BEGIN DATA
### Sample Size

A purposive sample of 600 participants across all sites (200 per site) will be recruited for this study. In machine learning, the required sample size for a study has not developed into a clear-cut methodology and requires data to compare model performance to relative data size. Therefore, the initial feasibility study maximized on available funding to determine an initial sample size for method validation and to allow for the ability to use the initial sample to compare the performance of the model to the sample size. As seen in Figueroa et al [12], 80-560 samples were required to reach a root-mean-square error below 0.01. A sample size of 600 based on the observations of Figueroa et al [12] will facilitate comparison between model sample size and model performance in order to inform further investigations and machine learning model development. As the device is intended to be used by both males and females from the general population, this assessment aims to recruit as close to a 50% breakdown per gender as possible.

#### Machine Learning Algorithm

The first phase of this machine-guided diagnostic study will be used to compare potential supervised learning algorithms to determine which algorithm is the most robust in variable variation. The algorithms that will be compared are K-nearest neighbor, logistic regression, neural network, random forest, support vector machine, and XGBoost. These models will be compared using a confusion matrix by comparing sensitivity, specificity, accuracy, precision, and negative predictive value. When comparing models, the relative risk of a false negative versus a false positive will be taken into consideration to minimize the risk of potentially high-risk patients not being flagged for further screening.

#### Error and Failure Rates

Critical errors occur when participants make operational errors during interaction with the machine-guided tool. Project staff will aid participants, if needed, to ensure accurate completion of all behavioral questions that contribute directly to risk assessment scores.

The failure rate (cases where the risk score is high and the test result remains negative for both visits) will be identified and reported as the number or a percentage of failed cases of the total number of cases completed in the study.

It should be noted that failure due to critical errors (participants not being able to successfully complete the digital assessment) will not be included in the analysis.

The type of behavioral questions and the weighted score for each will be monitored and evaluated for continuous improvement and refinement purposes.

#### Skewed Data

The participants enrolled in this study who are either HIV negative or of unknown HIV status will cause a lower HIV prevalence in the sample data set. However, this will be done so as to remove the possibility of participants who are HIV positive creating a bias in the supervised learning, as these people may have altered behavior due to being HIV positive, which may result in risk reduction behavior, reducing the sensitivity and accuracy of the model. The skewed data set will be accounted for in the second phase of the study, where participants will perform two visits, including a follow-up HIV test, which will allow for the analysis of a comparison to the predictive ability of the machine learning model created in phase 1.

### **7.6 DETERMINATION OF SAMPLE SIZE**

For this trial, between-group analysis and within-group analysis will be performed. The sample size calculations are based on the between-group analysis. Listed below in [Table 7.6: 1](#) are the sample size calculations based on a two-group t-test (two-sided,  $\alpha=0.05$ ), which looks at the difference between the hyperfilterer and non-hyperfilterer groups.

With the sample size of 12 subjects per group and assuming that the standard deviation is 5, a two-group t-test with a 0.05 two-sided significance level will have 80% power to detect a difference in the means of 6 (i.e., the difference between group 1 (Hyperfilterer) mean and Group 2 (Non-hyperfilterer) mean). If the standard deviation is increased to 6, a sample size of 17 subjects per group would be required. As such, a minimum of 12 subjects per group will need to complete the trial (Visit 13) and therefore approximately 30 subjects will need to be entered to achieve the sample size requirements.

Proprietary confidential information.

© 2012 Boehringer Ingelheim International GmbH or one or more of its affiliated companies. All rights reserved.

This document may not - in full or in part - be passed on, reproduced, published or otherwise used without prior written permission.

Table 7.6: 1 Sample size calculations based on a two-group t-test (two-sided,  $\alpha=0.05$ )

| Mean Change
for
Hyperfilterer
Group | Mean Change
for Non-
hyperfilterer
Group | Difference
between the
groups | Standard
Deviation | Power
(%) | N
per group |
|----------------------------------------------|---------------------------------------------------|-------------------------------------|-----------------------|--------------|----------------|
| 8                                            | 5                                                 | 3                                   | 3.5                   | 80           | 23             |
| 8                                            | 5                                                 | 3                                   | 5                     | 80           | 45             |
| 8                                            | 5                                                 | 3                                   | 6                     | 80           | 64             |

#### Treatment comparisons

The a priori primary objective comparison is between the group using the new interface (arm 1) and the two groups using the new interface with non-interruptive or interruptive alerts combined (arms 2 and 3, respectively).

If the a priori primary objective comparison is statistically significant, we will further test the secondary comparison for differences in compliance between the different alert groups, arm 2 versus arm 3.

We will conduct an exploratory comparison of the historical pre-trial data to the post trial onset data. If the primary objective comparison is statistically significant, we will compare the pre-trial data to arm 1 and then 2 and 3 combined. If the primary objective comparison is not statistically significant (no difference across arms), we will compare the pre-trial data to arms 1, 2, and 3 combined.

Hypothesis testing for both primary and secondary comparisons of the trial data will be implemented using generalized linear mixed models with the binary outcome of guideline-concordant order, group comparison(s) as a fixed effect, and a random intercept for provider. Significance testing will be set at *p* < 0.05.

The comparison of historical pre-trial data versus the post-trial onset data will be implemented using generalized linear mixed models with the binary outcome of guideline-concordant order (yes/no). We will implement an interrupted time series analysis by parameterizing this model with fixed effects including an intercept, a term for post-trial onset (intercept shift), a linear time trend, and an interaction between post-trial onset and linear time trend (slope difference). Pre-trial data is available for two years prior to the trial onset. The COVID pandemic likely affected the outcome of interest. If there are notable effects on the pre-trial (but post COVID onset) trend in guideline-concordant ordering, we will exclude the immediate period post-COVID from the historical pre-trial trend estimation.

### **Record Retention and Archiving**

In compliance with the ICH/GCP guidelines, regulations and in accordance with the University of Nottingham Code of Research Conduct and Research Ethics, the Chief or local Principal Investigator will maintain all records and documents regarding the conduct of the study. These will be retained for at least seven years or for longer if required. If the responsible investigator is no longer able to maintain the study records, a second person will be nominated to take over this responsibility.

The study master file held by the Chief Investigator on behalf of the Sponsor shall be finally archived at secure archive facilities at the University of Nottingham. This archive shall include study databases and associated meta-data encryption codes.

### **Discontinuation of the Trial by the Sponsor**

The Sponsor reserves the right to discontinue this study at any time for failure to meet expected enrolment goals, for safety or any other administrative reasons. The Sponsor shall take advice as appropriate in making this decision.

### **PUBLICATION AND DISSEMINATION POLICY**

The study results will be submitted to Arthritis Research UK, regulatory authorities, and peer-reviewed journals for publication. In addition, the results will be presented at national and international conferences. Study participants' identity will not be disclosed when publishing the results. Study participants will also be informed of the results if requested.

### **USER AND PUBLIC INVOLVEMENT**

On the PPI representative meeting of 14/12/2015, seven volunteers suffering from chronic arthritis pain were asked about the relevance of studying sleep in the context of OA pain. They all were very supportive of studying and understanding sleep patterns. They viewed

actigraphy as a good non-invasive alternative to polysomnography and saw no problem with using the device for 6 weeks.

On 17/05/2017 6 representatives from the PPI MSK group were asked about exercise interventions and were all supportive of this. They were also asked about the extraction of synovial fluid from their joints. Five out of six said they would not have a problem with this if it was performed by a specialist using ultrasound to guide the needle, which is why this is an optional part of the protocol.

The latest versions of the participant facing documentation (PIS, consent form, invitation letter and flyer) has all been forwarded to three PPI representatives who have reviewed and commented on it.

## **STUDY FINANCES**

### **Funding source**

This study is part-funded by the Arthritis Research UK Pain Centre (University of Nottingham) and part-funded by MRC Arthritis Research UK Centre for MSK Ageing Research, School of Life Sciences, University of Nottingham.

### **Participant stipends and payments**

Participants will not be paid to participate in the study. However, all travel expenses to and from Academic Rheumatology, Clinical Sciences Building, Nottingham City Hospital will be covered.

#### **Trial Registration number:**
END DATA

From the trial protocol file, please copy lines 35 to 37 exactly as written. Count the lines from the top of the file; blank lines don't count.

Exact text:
#### Treatment comparisons

The a priori primary objective comparison is between the group using the new interface (arm 1) and the two groups using the new interface with non-interruptive or interruptive alerts combined (arms 2 and 3, respectively).

If the a priori primary objective comparison is statistically significant, we will further test the secondary comparison for differences in compliance between the different alert groups, arm 2 versus arm 3.